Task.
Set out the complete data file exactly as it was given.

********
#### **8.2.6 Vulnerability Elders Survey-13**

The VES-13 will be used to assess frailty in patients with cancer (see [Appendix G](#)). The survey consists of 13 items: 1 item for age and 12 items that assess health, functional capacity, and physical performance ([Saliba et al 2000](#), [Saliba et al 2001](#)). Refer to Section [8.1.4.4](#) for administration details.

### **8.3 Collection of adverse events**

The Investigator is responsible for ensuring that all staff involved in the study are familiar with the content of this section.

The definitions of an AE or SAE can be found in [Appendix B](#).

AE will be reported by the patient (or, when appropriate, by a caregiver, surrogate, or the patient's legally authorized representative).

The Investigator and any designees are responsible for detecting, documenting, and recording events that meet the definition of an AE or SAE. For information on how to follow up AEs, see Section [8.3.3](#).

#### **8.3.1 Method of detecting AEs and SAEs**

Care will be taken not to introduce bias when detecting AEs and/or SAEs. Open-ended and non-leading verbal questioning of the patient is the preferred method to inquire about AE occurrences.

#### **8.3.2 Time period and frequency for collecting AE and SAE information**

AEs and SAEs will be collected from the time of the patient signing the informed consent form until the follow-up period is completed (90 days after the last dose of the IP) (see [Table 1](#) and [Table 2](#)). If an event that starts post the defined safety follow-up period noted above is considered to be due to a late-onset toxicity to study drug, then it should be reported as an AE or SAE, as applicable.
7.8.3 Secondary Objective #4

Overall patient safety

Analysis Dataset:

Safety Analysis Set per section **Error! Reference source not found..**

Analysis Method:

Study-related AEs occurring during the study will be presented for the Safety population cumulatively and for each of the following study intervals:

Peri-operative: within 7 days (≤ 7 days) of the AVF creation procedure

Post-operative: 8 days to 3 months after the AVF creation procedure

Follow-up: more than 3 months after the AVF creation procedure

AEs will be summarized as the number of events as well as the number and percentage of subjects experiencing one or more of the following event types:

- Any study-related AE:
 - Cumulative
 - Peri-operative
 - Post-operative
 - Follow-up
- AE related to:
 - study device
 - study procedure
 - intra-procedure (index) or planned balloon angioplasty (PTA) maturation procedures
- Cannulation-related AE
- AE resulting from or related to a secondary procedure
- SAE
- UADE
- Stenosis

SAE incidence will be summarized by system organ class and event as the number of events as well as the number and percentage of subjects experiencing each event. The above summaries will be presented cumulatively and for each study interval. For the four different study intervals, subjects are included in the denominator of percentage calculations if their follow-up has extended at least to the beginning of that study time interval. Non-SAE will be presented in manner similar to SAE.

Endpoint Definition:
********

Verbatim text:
#### **8.2.6 Vulnerability Elders Survey-13**

The VES-13 will be used to assess frailty in patients with cancer (see [Appendix G](#)). The survey consists of 13 items: 1 item for age and 12 items that assess health, functional capacity, and physical performance ([Saliba et al 2000](#), [Saliba et al 2001](#)). Refer to Section [8.1.4.4](#) for administration details.

### **8.3 Collection of adverse events**

The Investigator is responsible for ensuring that all staff involved in the study are familiar with the content of this section.

The definitions of an AE or SAE can be found in [Appendix B](#).

AE will be reported by the patient (or, when appropriate, by a caregiver, surrogate, or the patient's legally authorized representative).

The Investigator and any designees are responsible for detecting, documenting, and recording events that meet the definition of an AE or SAE. For information on how to follow up AEs, see Section [8.3.3](#).

#### **8.3.1 Method of detecting AEs and SAEs**

Care will be taken not to introduce bias when detecting AEs and/or SAEs. Open-ended and non-leading verbal questioning of the patient is the preferred method to inquire about AE occurrences.

#### **8.3.2 Time period and frequency for collecting AE and SAE information**

AEs and SAEs will be collected from the time of the patient signing the informed consent form until the follow-up period is completed (90 days after the last dose of the IP) (see [Table 1](#) and [Table 2](#)). If an event that starts post the defined safety follow-up period noted above is considered to be due to a late-onset toxicity to study drug, then it should be reported as an AE or SAE, as applicable.
7.8.3 Secondary Objective #4

Overall patient safety

Analysis Dataset:

Safety Analysis Set per section **Error! Reference source not found..**

Analysis Method:

Study-related AEs occurring during the study will be presented for the Safety population cumulatively and for each of the following study intervals:

Peri-operative: within 7 days (≤ 7 days) of the AVF creation procedure

Post-operative: 8 days to 3 months after the AVF creation procedure

Follow-up: more than 3 months after the AVF creation procedure

AEs will be summarized as the number of events as well as the number and percentage of subjects experiencing one or more of the following event types:

- Any study-related AE:
 - Cumulative
 - Peri-operative
 - Post-operative
 - Follow-up
- AE related to:
 - study device
 - study procedure
 - intra-procedure (index) or planned balloon angioplasty (PTA) maturation procedures
- Cannulation-related AE
- AE resulting from or related to a secondary procedure
- SAE
- UADE
- Stenosis

SAE incidence will be summarized by system organ class and event as the number of events as well as the number and percentage of subjects experiencing each event. The above summaries will be presented cumulatively and for each study interval. For the four different study intervals, subjects are included in the denominator of percentage calculations if their follow-up has extended at least to the beginning of that study time interval. Non-SAE will be presented in manner similar to SAE.

Endpoint Definition: